British car manufacturing output plummeted by almost half in April, according to figures gathered by the Society of Motor Manufacturers and Traders (SMMT). 70,971 cars rolled off production lines in the month, down -44.5% year on year as factory shutdowns, rescheduled to mitigate against the expected uncertainty of a 29 March Brexit, took effect in many plants across the UK.
Manufacturing for domestic and overseas markets fell -43.7% and -44.7% respectively as most volume manufacturers brought forward, and extended, production stoppages normally scheduled for the summer holiday period. The shift in shutdown, which cannot now be repeated for a 31 October deadline, was part of a raft of costly and ongoing contingency measures, including stockpiling, rationalisation, training for new customs procedures and rerouting of logistics – all designed to try to protect business when the UK leaves the customs union and single market.
April’s dismal performance, the 11th straight month of decline, exacerbated the underlying downward trend, due largely to slowing demand in key international markets, including the EU, China and the US, as well as at home. In the year to date, 127,240 fewer cars have been built compared with the same period in 2018 – a decline of more than a fifth (-22.4%) – with similarly large percentage falls in production for the UK and export.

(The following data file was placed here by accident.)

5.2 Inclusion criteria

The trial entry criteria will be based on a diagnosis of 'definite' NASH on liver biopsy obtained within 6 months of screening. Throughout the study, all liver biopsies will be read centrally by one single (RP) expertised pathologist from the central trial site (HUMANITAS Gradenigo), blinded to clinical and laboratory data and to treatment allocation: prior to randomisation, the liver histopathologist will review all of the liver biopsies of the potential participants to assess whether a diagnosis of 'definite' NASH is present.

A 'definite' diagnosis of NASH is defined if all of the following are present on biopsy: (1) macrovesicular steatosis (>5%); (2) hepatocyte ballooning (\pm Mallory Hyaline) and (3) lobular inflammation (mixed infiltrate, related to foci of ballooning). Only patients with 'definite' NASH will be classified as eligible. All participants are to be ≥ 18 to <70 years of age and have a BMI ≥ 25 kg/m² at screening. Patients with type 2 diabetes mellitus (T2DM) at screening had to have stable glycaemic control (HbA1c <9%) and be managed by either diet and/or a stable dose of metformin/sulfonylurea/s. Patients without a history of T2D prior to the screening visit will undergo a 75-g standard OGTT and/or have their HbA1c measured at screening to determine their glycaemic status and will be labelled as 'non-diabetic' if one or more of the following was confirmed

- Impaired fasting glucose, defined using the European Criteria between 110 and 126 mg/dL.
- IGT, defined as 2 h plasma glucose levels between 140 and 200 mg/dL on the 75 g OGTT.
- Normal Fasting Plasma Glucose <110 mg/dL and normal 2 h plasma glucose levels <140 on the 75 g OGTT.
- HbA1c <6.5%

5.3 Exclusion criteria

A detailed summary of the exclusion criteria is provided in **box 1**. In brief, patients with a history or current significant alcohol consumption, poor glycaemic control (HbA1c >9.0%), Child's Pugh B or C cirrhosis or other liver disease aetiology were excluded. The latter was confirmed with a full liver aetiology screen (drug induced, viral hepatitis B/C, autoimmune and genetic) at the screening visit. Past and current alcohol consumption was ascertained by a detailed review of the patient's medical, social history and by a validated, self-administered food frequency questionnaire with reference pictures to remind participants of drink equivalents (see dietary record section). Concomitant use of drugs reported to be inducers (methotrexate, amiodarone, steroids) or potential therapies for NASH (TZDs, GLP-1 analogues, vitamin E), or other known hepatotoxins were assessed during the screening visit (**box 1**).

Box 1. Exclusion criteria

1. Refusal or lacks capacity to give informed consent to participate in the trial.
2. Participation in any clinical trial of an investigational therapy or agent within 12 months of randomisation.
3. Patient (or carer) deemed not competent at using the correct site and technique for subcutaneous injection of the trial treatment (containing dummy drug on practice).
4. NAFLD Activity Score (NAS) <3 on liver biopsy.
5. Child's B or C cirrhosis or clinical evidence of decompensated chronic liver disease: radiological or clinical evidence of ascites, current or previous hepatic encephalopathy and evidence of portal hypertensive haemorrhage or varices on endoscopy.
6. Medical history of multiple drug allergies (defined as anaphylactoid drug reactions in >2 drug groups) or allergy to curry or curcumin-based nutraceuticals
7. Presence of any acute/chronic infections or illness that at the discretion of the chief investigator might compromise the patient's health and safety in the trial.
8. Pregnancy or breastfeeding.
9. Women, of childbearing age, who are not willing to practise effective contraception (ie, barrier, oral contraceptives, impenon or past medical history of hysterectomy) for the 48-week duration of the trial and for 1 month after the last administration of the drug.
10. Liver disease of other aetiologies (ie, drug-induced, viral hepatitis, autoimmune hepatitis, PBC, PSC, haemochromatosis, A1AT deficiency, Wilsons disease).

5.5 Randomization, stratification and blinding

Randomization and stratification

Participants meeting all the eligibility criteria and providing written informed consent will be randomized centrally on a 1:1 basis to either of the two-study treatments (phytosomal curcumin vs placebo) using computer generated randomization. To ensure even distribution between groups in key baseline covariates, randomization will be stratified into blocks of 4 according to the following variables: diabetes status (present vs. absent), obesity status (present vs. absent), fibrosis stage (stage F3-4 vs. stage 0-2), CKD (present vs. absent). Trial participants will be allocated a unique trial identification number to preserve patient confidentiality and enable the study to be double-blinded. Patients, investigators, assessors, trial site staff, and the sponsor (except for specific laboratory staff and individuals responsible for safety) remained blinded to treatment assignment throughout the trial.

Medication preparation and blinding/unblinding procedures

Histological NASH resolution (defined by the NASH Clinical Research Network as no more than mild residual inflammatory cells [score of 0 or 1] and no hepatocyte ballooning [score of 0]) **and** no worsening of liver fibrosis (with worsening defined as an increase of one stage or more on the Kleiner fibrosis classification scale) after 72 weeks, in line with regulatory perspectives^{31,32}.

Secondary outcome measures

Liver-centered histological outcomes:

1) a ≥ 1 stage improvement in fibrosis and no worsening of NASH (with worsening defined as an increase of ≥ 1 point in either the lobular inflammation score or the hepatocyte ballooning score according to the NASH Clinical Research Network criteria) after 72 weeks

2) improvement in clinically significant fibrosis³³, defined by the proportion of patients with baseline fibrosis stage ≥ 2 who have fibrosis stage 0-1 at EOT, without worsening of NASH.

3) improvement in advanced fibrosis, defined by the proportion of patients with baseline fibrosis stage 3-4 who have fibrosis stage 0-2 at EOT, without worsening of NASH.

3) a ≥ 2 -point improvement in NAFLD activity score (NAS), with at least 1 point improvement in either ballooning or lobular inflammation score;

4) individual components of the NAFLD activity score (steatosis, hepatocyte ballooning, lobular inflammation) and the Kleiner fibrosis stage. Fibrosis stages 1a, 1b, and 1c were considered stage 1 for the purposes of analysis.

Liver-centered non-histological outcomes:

Provided the UK leaves the EU with a favourable deal and substantial transition period, and notwithstanding any escalation of global trade tensions, the decline in volumes is expected to ease by the end of the year, as new models come on stream and production lines remain active over the usual summer shutdown months. However, the latest independent outlook suggests output will still be down some -10.5% on 2018 levels. A ‘no deal’ Brexit, however, could exacerbate this decline, with the threat of border delays, production stoppages and additional costs compromising competitiveness.
Mike Hawes, SMMT Chief Executive, said, “Prolonged instability has done untold damage, with the fear of ‘no deal’ holding back progress, causing investment to stall, jobs to be lost and undermining our global reputation. This is why ‘no deal’ must be taken off the table immediately and permanently, so industry can get back to the business of delivering for the economy and keeping the UK at the forefront of the global technology race.”